REVIEW: Mad Max: Fury Road
Before post-apocalyptic fiction became in vogue, there was always a work or two that captured the imagination. From Cormac McCarthy’s The Road to Margaret Atwood’s The Handmaiden’s Tale there have been stories to challenge society. But few packed the visceral punch of the visuals Australian director George Miller brought to his bleak world in 1979’s Mad Max. It set a standard rarely surpassed and introduced us to the talent of Mel Gibson. The modest film found an international audience so Miller was able to revisit the world on a somewhat larger scale in 1982’s The Road Warrior. And that found an even more eager audience so Hollywood threw money at him and we got the somewhat over-the-top Beyond Thunderdome.
Miller has wanted to look back at that society and has spent the last three decades attempting to mount such a production but fate was unkind to him. Meanwhile, contemporary fiction and filmed entertainment caught up to him so dystopia is as common as the soap opera. Audiences were therefore a little cautious when they settled into their seats to see Mad Max: Fury Road. As you may have seen for yourself or heard, he was more than up for the challenge, as was Thomas Hardy, the new Max.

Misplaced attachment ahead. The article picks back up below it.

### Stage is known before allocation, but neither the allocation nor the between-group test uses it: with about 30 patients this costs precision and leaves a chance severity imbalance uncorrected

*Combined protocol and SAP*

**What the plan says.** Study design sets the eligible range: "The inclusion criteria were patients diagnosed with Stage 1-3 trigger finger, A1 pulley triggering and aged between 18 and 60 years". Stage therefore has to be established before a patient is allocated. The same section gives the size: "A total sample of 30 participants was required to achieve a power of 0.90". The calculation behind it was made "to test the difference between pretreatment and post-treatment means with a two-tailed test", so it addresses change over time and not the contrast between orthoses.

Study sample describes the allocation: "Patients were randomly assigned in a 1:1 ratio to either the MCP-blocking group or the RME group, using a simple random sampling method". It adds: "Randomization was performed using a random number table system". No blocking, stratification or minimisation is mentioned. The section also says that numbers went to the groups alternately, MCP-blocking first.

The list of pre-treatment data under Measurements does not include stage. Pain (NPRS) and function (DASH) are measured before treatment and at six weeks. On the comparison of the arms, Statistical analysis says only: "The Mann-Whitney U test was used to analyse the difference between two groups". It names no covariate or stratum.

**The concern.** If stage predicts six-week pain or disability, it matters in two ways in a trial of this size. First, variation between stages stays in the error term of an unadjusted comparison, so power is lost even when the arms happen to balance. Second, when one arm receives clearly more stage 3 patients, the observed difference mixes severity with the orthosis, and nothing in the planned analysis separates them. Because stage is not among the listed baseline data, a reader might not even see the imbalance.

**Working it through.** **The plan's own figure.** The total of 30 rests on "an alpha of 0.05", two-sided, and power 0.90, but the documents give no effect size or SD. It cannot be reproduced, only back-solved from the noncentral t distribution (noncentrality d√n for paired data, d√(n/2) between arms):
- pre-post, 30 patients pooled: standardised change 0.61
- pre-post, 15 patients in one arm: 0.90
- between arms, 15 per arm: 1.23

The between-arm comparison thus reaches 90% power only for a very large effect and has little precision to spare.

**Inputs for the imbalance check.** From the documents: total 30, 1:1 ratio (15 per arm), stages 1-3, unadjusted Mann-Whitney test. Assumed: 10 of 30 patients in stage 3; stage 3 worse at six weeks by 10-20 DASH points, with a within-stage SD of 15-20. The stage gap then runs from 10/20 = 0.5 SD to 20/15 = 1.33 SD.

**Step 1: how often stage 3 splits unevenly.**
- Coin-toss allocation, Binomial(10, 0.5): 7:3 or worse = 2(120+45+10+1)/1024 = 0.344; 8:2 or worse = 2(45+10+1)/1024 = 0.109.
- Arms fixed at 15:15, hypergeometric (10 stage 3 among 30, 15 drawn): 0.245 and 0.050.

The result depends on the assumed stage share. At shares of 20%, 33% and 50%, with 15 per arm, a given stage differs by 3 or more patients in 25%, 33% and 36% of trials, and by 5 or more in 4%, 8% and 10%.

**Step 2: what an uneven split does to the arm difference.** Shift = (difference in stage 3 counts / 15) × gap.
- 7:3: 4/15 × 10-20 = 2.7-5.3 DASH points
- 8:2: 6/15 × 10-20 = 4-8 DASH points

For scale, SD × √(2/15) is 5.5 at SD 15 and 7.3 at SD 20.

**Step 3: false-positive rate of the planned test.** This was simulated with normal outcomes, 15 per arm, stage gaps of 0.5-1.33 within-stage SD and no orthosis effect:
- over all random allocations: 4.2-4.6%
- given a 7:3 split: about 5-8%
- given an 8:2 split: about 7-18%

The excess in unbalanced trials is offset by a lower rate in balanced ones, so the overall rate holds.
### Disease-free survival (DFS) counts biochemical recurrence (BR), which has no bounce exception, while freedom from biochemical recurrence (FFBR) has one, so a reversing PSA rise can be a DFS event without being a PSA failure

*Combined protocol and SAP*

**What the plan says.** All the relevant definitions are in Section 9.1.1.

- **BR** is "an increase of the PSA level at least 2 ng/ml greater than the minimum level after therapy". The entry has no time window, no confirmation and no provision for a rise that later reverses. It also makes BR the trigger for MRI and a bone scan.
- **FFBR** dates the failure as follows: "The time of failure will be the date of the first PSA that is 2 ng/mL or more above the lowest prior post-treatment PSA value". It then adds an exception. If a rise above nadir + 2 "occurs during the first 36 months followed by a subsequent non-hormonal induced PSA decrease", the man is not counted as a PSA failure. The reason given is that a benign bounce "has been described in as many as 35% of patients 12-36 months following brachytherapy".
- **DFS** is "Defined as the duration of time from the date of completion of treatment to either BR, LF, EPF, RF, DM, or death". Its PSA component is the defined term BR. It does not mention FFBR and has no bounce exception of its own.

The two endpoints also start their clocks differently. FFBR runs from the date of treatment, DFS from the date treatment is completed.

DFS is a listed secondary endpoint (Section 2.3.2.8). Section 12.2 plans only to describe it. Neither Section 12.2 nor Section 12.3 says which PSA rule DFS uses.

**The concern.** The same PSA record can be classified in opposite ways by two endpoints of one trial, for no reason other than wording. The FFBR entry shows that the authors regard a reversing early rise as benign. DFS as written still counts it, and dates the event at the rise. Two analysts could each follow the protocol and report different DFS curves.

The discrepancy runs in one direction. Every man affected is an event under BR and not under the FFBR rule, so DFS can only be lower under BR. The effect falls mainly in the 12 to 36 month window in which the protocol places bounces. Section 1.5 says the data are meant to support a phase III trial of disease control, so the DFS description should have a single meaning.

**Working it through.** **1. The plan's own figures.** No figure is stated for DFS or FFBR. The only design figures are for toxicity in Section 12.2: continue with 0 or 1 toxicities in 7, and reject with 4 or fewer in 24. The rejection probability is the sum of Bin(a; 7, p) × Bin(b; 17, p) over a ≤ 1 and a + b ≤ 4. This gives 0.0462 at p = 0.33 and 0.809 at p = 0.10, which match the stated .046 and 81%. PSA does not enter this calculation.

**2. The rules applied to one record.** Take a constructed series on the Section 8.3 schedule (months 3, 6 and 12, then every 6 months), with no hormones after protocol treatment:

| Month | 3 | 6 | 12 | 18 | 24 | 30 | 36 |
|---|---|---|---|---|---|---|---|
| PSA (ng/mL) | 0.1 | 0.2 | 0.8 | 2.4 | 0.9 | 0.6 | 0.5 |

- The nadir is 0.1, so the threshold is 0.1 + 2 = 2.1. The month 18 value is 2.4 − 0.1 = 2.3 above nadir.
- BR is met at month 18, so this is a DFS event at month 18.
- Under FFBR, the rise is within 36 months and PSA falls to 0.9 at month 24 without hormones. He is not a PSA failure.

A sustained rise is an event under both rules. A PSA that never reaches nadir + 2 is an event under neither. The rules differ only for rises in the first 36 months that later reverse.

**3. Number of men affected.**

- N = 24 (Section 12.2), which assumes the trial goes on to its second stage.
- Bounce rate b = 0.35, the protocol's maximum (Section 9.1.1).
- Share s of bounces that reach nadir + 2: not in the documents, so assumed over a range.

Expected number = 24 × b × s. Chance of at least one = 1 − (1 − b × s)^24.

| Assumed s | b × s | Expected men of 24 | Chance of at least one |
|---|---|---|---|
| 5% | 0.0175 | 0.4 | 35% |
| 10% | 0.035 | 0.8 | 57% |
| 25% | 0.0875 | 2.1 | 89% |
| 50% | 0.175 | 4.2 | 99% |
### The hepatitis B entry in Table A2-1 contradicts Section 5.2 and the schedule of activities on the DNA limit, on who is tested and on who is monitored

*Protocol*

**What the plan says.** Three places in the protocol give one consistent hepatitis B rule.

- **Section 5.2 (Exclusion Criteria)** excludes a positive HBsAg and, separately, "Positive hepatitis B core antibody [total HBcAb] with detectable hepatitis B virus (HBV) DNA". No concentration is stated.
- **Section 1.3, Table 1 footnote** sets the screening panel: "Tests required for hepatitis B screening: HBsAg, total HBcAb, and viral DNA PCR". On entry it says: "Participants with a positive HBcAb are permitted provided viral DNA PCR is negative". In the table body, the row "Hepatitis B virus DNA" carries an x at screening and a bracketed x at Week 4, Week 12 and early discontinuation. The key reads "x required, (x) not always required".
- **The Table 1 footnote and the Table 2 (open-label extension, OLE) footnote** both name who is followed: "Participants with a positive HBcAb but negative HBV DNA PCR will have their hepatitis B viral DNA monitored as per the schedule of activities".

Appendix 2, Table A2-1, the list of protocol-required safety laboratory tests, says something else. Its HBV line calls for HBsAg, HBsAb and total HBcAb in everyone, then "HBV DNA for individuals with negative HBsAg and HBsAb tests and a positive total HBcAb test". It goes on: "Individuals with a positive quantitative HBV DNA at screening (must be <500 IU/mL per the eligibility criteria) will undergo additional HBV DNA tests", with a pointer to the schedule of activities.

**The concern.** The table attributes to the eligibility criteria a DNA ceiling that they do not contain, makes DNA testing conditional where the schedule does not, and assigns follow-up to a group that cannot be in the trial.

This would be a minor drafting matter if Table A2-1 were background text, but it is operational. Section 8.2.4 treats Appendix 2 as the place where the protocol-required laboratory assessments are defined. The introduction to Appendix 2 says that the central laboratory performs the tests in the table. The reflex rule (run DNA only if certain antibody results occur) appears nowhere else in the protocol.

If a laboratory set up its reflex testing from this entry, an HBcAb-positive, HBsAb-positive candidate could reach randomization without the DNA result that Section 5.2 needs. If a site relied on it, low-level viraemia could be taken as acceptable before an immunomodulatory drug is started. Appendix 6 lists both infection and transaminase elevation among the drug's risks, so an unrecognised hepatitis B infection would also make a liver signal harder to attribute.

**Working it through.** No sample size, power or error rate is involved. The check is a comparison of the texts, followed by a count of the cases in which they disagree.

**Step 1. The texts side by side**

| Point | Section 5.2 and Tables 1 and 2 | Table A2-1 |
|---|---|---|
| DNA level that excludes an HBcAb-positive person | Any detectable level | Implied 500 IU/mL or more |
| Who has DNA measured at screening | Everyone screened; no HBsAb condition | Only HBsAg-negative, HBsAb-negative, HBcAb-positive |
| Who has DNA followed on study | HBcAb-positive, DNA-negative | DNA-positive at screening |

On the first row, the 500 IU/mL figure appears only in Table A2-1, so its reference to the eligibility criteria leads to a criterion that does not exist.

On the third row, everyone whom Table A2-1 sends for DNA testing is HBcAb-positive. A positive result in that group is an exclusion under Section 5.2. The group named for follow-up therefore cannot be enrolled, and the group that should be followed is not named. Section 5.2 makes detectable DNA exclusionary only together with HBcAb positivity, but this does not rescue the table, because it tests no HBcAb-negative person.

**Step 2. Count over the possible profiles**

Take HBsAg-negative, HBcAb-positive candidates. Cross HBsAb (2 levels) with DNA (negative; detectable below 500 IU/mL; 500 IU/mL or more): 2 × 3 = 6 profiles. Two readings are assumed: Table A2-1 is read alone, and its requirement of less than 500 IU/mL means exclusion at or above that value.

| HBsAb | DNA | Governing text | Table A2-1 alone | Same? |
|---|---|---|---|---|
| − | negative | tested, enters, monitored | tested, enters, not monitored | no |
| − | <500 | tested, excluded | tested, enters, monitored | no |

Max has lost everything and like many a good protagonist, he wanders the wasteland, a restless spirit. His chance encounters ignite the stories much as the orphaned children took him to Thunderdome, here his capture by a savage society led him to Imperator Furiosa (Charlize Theron). For all the heroics Max display here, this is truly Furiosa’s film and she has made an indelible impression on audiences around the world.